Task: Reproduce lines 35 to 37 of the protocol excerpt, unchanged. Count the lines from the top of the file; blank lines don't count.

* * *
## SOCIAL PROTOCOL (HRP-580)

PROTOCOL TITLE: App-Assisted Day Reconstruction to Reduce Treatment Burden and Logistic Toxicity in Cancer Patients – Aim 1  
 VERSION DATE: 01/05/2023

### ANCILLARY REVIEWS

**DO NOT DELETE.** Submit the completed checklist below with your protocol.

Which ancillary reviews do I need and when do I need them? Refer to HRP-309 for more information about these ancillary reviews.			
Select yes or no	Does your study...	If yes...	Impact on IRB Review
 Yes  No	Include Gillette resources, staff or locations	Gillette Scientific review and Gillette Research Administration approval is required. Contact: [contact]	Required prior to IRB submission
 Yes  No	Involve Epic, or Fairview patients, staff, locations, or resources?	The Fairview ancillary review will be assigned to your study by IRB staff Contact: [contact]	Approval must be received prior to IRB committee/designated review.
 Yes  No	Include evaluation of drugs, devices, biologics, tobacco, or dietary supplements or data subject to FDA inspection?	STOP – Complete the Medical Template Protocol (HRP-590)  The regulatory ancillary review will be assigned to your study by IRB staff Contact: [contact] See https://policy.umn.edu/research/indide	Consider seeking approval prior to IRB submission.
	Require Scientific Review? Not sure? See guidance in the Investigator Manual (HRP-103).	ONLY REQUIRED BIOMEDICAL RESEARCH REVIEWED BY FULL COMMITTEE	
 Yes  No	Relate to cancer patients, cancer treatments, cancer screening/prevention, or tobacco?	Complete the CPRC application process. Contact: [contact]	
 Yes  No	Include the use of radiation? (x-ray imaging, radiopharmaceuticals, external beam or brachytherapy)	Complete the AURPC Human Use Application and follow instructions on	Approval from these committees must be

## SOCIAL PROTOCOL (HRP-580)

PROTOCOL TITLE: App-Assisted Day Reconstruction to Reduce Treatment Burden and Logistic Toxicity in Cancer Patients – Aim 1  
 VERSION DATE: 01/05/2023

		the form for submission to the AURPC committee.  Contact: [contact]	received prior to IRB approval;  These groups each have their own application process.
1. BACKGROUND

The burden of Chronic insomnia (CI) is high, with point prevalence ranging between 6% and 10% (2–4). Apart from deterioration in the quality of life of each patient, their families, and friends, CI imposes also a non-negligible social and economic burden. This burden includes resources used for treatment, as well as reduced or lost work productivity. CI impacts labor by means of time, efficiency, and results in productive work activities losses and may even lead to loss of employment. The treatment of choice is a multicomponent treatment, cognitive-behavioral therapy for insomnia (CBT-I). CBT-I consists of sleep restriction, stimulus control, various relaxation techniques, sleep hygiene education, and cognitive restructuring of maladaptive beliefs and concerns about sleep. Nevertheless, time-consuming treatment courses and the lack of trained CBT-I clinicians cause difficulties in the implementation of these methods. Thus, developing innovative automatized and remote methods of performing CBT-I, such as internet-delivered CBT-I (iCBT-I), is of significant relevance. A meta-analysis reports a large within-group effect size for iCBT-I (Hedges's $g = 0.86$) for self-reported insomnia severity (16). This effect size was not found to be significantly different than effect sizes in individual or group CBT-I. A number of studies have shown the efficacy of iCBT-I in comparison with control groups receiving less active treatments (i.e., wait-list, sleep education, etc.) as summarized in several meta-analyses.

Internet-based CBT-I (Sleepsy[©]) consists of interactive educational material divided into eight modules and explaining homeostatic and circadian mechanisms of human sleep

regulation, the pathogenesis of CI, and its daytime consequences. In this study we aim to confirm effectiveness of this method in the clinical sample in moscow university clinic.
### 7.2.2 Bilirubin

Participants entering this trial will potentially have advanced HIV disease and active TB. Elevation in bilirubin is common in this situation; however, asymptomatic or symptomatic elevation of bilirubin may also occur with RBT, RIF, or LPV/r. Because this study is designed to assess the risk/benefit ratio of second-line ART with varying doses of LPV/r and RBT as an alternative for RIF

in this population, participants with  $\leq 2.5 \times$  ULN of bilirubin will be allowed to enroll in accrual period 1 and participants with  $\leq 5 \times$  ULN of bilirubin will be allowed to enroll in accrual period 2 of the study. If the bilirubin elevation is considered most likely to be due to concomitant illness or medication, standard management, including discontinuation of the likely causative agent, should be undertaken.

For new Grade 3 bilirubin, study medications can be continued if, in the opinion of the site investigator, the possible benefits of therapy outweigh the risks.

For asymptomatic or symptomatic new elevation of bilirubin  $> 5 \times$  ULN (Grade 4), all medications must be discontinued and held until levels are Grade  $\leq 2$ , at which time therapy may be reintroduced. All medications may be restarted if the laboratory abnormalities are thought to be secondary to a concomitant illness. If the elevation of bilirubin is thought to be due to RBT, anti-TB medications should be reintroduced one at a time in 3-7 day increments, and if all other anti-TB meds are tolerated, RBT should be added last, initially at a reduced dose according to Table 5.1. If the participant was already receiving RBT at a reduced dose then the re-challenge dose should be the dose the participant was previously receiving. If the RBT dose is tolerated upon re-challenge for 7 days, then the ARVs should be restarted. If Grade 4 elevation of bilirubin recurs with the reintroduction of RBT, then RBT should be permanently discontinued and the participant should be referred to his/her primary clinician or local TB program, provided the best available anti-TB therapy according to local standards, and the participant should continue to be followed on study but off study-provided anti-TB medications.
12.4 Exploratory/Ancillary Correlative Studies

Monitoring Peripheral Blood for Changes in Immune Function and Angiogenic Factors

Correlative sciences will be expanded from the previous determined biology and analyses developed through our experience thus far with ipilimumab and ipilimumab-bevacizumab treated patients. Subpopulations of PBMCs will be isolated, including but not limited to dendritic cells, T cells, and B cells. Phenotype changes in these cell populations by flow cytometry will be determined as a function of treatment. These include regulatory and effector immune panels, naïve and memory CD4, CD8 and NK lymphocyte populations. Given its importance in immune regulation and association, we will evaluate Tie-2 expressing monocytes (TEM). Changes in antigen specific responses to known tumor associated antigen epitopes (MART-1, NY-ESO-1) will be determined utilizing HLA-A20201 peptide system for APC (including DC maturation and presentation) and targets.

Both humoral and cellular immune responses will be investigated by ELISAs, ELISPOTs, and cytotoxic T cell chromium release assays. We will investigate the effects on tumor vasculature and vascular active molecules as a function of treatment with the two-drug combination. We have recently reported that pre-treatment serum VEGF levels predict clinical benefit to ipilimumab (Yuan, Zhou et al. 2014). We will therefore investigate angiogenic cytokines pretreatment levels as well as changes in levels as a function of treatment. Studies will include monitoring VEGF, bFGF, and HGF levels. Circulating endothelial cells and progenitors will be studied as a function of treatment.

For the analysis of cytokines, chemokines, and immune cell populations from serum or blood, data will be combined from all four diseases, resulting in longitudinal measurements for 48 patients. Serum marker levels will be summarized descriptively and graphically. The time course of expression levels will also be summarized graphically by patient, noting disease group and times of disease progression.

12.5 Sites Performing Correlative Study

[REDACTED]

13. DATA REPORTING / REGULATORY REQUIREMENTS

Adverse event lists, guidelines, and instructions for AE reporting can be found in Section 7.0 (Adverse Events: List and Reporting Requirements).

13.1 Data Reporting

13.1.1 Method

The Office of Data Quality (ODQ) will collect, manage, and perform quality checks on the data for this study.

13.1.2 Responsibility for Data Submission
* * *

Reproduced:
Adverse event lists, guidelines, and instructions for AE reporting can be found in Section 7.0 (Adverse Events: List and Reporting Requirements).

13.1 Data Reporting

13.1.1 Method